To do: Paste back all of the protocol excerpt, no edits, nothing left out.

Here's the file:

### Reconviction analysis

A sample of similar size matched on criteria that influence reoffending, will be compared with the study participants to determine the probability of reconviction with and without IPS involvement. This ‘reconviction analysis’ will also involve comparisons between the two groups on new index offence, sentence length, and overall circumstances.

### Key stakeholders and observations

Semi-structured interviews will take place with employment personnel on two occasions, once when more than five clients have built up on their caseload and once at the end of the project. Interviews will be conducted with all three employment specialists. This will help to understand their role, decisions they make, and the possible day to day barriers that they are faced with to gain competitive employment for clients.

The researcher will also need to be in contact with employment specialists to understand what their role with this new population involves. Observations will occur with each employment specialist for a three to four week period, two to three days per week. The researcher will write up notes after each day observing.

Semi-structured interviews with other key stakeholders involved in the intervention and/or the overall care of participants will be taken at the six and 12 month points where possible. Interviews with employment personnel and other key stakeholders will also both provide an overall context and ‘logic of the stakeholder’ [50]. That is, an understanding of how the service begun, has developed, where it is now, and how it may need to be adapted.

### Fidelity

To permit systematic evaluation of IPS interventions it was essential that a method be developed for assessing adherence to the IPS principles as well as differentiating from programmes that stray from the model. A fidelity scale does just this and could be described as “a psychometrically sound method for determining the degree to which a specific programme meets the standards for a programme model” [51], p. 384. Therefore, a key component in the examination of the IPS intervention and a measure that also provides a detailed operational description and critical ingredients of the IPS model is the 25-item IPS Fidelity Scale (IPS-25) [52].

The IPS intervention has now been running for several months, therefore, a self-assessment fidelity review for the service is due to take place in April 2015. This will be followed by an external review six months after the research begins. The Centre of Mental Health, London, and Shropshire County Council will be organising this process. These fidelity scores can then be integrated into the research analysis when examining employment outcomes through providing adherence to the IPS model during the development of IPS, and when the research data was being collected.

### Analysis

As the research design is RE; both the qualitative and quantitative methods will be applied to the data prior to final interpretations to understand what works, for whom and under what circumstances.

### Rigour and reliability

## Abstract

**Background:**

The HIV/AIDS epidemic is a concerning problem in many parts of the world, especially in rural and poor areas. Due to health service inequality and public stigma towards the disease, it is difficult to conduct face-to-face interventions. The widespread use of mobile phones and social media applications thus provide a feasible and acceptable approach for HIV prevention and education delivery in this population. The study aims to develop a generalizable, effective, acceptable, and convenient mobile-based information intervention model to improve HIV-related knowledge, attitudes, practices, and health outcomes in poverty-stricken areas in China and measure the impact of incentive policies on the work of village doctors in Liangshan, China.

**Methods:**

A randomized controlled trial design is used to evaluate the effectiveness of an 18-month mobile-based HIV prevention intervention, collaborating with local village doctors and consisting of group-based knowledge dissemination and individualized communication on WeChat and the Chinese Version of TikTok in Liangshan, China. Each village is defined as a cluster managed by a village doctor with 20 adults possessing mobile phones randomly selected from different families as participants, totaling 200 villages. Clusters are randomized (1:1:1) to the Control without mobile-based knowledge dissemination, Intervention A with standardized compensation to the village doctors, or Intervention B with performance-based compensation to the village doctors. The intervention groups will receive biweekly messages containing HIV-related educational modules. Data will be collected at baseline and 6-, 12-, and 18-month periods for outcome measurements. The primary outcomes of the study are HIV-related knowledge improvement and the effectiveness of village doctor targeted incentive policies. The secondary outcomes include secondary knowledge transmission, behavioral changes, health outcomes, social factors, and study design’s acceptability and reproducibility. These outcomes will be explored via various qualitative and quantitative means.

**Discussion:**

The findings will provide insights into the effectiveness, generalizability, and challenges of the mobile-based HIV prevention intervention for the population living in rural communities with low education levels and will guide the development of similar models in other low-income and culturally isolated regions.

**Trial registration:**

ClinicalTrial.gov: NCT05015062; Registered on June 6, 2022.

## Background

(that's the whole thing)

### Reconviction analysis

A sample of similar size matched on criteria that influence reoffending, will be compared with the study participants to determine the probability of reconviction with and without IPS involvement. This ‘reconviction analysis’ will also involve comparisons between the two groups on new index offence, sentence length, and overall circumstances.

### Key stakeholders and observations

Semi-structured interviews will take place with employment personnel on two occasions, once when more than five clients have built up on their caseload and once at the end of the project. Interviews will be conducted with all three employment specialists. This will help to understand their role, decisions they make, and the possible day to day barriers that they are faced with to gain competitive employment for clients.

The researcher will also need to be in contact with employment specialists to understand what their role with this new population involves. Observations will occur with each employment specialist for a three to four week period, two to three days per week. The researcher will write up notes after each day observing.

Semi-structured interviews with other key stakeholders involved in the intervention and/or the overall care of participants will be taken at the six and 12 month points where possible. Interviews with employment personnel and other key stakeholders will also both provide an overall context and ‘logic of the stakeholder’ [50]. That is, an understanding of how the service begun, has developed, where it is now, and how it may need to be adapted.

### Fidelity

To permit systematic evaluation of IPS interventions it was essential that a method be developed for assessing adherence to the IPS principles as well as differentiating from programmes that stray from the model. A fidelity scale does just this and could be described as “a psychometrically sound method for determining the degree to which a specific programme meets the standards for a programme model” [51], p. 384. Therefore, a key component in the examination of the IPS intervention and a measure that also provides a detailed operational description and critical ingredients of the IPS model is the 25-item IPS Fidelity Scale (IPS-25) [52].

The IPS intervention has now been running for several months, therefore, a self-assessment fidelity review for the service is due to take place in April 2015. This will be followed by an external review six months after the research begins. The Centre of Mental Health, London, and Shropshire County Council will be organising this process. These fidelity scores can then be integrated into the research analysis when examining employment outcomes through providing adherence to the IPS model during the development of IPS, and when the research data was being collected.

### Analysis

As the research design is RE; both the qualitative and quantitative methods will be applied to the data prior to final interpretations to understand what works, for whom and under what circumstances.

### Rigour and reliability

## Abstract

**Background:**

The HIV/AIDS epidemic is a concerning problem in many parts of the world, especially in rural and poor areas. Due to health service inequality and public stigma towards the disease, it is difficult to conduct face-to-face interventions. The widespread use of mobile phones and social media applications thus provide a feasible and acceptable approach for HIV prevention and education delivery in this population. The study aims to develop a generalizable, effective, acceptable, and convenient mobile-based information intervention model to improve HIV-related knowledge, attitudes, practices, and health outcomes in poverty-stricken areas in China and measure the impact of incentive policies on the work of village doctors in Liangshan, China.

**Methods:**

A randomized controlled trial design is used to evaluate the effectiveness of an 18-month mobile-based HIV prevention intervention, collaborating with local village doctors and consisting of group-based knowledge dissemination and individualized communication on WeChat and the Chinese Version of TikTok in Liangshan, China. Each village is defined as a cluster managed by a village doctor with 20 adults possessing mobile phones randomly selected from different families as participants, totaling 200 villages. Clusters are randomized (1:1:1) to the Control without mobile-based knowledge dissemination, Intervention A with standardized compensation to the village doctors, or Intervention B with performance-based compensation to the village doctors. The intervention groups will receive biweekly messages containing HIV-related educational modules. Data will be collected at baseline and 6-, 12-, and 18-month periods for outcome measurements. The primary outcomes of the study are HIV-related knowledge improvement and the effectiveness of village doctor targeted incentive policies. The secondary outcomes include secondary knowledge transmission, behavioral changes, health outcomes, social factors, and study design’s acceptability and reproducibility. These outcomes will be explored via various qualitative and quantitative means.

**Discussion:**

The findings will provide insights into the effectiveness, generalizability, and challenges of the mobile-based HIV prevention intervention for the population living in rural communities with low education levels and will guide the development of similar models in other low-income and culturally isolated regions.

**Trial registration:**

ClinicalTrial.gov: NCT05015062; Registered on June 6, 2022.

## Background